The Coast News Group
Catching the local bus into town. Photo by Steve Anear
Catching the local bus into town. Photo by Steve Anear
Rancho Santa Fe

A cantina, rum and a fight

This is the fourth in a series of articles on the Swami’s Surfing Association, which is celebrating its 50th anniversary this year.

In 1966 the Swami’s Surfing Association had made its way down to San Blas Mexico and was enjoying the clean waves of a well organized surfing safari.

Every nightfall the group would board an aging jitney and lurch its way into town where they would be deposited at a local cantina.  In this hostelry the décor was split down the middle.  On one side lay large rough-hewn furniture patrolled by strolling mariachis.  On the other, modern chrome and glass provided a contrasting motif along with a less than adept rock band that would thrash through its sets to an audience oblivious to the missed chords hurled at them in high decibel format.


One night a fight broke out amongst the local patrons and it culminated in a drama befitting a Tarantino movie.  Right in the center of the cantina was a large terrarium containing a collection of full-grown alligators.  As the fight reached its climax a member of the losing side was hung upside down over the terrarium as the alligators carefully turned their stony gazes towards the unexpected entrée.  Order was restored however before further bloodshed and the event would become another tale to be embellished when the club returned to its northern shores.

As the trip drew to its conclusion there was one highlight left.  The local Barcardi rum distributor threw a party for the visiting Americans.  The event was on the club’s last night in San Blas in the dimly lit municipal square.  Here, long tables draped in colorful linens were hastily arranged and loaded up with the local fare as visitors and residents began to arrive.  There was a third group indirectly involved as the town jail was located adjacent to the square.  Here, pressed against the rusting bars of their cell windows, was a selection of the local lawbreakers who showed great interest in the activities of the free world unfolding just beyond their grasp.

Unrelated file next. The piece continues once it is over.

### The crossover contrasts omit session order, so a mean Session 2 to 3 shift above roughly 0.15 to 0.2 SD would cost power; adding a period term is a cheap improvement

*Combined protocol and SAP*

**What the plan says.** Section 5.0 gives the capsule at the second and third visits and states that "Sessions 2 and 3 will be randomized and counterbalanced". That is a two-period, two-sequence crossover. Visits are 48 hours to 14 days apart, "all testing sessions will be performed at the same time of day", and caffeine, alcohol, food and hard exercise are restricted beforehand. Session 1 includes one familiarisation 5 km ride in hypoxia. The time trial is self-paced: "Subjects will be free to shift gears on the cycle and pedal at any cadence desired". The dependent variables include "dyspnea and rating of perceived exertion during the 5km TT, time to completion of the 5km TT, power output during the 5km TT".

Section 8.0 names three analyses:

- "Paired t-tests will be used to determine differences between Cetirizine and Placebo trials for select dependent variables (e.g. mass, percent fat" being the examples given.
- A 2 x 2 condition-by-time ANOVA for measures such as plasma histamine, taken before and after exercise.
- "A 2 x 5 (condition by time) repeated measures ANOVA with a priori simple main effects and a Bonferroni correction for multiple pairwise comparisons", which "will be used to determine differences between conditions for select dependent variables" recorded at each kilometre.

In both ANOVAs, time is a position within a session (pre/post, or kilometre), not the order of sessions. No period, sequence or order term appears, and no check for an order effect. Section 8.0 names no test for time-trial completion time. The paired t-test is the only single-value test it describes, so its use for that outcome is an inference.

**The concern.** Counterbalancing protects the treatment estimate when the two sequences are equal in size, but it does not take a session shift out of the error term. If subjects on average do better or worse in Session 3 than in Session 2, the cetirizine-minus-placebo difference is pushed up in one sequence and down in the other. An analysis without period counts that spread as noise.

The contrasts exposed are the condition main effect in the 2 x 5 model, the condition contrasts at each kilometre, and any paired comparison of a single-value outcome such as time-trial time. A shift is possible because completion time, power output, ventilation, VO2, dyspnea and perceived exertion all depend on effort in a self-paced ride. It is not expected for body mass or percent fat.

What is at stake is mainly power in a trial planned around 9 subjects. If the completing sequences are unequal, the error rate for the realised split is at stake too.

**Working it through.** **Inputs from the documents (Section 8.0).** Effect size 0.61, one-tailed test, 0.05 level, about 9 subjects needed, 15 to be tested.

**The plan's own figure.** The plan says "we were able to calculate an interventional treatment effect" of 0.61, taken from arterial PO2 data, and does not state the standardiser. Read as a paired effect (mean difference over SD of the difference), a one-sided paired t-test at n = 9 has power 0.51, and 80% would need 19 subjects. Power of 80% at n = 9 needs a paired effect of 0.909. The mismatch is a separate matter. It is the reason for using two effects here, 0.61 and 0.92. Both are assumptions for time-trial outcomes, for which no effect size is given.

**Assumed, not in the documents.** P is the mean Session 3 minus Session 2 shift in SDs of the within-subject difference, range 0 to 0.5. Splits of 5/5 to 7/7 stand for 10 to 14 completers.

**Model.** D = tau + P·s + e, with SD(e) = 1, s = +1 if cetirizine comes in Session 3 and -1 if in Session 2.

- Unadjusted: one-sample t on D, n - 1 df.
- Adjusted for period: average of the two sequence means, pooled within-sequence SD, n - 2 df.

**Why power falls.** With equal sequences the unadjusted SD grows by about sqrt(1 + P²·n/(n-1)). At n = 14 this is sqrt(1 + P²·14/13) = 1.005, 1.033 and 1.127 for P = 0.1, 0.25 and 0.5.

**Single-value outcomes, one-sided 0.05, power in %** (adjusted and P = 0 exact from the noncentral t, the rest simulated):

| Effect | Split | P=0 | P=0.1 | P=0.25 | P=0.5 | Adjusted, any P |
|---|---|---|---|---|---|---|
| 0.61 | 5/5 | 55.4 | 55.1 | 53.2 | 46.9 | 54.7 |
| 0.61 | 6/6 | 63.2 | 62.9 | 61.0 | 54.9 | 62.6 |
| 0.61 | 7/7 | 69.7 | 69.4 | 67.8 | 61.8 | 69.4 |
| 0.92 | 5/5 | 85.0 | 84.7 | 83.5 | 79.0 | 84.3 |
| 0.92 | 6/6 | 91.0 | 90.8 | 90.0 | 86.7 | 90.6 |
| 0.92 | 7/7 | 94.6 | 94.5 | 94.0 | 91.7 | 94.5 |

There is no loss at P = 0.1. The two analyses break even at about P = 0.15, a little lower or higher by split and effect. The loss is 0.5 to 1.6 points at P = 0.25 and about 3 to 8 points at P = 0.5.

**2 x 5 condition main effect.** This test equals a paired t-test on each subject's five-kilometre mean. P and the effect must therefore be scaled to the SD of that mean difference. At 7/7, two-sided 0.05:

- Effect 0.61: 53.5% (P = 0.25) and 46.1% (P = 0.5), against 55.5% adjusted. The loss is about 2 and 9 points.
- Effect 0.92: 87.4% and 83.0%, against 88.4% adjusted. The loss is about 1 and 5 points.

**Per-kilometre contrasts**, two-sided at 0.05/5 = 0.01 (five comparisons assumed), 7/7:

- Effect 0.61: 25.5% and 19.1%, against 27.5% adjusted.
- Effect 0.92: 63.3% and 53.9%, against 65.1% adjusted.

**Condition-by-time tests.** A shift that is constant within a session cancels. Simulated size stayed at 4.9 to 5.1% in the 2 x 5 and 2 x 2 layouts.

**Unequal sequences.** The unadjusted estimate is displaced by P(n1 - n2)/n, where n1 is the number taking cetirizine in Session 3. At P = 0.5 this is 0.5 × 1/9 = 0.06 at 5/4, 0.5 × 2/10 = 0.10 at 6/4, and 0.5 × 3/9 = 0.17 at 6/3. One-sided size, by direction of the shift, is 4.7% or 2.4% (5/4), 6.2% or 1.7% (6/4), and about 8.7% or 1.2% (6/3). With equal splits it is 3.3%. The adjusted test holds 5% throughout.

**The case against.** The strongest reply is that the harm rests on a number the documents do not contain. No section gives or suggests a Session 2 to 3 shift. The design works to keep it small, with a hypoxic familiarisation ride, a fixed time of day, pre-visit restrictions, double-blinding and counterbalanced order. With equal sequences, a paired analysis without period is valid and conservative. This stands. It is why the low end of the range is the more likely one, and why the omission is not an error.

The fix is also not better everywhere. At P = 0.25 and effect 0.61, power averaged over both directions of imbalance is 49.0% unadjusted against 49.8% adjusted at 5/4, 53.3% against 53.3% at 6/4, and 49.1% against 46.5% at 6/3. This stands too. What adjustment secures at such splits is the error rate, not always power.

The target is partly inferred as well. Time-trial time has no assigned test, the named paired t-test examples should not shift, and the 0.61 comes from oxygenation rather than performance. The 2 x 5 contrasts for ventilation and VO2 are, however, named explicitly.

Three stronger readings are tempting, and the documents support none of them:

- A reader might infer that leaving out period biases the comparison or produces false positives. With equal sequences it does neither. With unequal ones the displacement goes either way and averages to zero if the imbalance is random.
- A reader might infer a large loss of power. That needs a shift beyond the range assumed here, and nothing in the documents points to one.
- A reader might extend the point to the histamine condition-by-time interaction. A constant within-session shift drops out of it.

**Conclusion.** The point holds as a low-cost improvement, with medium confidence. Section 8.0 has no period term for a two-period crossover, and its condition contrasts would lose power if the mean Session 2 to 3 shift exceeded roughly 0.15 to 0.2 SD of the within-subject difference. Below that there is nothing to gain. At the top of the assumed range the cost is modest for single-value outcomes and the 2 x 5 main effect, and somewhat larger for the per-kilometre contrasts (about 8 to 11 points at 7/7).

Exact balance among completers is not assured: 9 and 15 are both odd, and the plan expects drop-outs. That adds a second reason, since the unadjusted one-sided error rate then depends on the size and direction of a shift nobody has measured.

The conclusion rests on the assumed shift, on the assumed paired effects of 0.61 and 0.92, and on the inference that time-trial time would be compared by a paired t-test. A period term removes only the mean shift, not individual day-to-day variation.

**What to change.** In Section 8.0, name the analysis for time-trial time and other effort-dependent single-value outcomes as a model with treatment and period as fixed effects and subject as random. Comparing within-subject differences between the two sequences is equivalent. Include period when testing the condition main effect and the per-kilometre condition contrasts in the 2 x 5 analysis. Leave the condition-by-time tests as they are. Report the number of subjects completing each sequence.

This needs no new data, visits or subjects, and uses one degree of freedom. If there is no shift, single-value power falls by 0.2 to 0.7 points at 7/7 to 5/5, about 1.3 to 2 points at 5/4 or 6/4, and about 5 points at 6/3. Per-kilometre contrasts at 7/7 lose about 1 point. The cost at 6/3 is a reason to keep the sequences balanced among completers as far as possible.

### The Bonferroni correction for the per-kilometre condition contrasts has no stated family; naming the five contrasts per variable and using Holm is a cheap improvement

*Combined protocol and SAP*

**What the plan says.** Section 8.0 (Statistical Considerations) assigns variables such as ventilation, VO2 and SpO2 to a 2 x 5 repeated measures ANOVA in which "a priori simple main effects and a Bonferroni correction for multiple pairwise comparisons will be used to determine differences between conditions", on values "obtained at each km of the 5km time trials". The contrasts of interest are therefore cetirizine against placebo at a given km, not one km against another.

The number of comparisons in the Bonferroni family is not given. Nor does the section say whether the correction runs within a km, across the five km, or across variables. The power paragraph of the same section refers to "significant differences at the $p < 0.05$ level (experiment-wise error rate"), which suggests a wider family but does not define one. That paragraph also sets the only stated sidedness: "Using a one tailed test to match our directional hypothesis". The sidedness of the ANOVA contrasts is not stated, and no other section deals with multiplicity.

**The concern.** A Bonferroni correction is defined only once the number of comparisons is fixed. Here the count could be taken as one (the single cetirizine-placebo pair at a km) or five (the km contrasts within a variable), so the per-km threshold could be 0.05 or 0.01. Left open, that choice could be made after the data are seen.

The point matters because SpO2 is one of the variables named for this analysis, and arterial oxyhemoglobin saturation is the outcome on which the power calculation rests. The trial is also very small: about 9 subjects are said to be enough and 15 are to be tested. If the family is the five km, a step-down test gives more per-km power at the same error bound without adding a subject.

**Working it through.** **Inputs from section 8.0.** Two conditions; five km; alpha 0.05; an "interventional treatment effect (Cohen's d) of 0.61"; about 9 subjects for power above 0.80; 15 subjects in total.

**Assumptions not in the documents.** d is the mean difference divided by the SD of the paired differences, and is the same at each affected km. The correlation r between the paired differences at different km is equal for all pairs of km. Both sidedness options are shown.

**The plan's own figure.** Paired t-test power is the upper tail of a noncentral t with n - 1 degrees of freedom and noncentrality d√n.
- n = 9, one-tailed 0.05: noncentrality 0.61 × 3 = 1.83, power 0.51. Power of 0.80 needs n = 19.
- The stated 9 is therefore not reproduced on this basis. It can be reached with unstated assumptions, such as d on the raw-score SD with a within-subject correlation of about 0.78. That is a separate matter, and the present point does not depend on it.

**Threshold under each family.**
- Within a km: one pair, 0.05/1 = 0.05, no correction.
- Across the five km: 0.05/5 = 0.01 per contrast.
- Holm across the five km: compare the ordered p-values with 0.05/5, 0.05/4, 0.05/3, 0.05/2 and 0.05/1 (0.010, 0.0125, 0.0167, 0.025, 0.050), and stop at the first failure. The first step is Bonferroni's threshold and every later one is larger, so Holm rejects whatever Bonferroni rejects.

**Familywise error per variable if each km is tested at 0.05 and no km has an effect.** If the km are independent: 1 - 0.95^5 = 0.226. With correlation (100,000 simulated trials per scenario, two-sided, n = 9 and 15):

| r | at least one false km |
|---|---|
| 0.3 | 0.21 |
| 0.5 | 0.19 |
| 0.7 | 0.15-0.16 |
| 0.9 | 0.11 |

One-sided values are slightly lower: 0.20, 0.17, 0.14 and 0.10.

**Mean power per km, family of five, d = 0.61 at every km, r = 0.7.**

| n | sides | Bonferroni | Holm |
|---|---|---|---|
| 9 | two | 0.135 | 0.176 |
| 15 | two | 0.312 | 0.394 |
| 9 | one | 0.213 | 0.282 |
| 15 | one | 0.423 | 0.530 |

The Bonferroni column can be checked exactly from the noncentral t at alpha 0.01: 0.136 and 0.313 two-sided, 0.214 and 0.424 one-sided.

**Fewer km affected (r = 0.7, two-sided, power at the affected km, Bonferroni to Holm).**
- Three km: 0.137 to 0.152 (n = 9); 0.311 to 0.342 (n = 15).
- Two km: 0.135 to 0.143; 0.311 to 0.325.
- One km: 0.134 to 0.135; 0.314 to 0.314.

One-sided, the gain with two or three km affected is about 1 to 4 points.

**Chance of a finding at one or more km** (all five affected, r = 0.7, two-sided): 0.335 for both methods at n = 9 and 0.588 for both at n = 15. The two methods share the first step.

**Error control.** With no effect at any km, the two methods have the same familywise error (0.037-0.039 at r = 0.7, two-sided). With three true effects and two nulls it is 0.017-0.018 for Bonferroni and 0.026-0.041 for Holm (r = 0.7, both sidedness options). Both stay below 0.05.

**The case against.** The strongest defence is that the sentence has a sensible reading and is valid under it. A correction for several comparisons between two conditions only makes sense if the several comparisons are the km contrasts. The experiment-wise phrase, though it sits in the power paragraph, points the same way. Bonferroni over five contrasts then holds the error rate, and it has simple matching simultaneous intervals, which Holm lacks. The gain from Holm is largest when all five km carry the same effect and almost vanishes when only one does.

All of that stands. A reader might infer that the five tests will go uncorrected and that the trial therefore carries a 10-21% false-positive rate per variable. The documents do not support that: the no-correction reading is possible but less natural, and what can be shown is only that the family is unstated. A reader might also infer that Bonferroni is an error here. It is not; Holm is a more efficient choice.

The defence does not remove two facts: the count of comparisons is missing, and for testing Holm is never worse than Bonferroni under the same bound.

The sponsor, at his expense, invited the club members to enjoy any drink they desired provided it contained Barcardi rum.  Many of the attendees needed no second bidding and enjoyed a raucous evening telling tall tales and making new friends only to pay the price the next morning.

The evening concluded with club president Steve Anear making a speech thanking the townspeople and the sponsor for their hospitality.

The next day, as the club made its journey north, there remained one last memento of the trip.

While everyone had been mindful of avoiding foodstuffs that might cause dietary upsets, no one had considered the ice that floated innocently in many of the drinks that were served that night.  It would take a couple of days north of the border before all members would be restored to their normal youthful vigor

Next week:  Culture shock derails the club.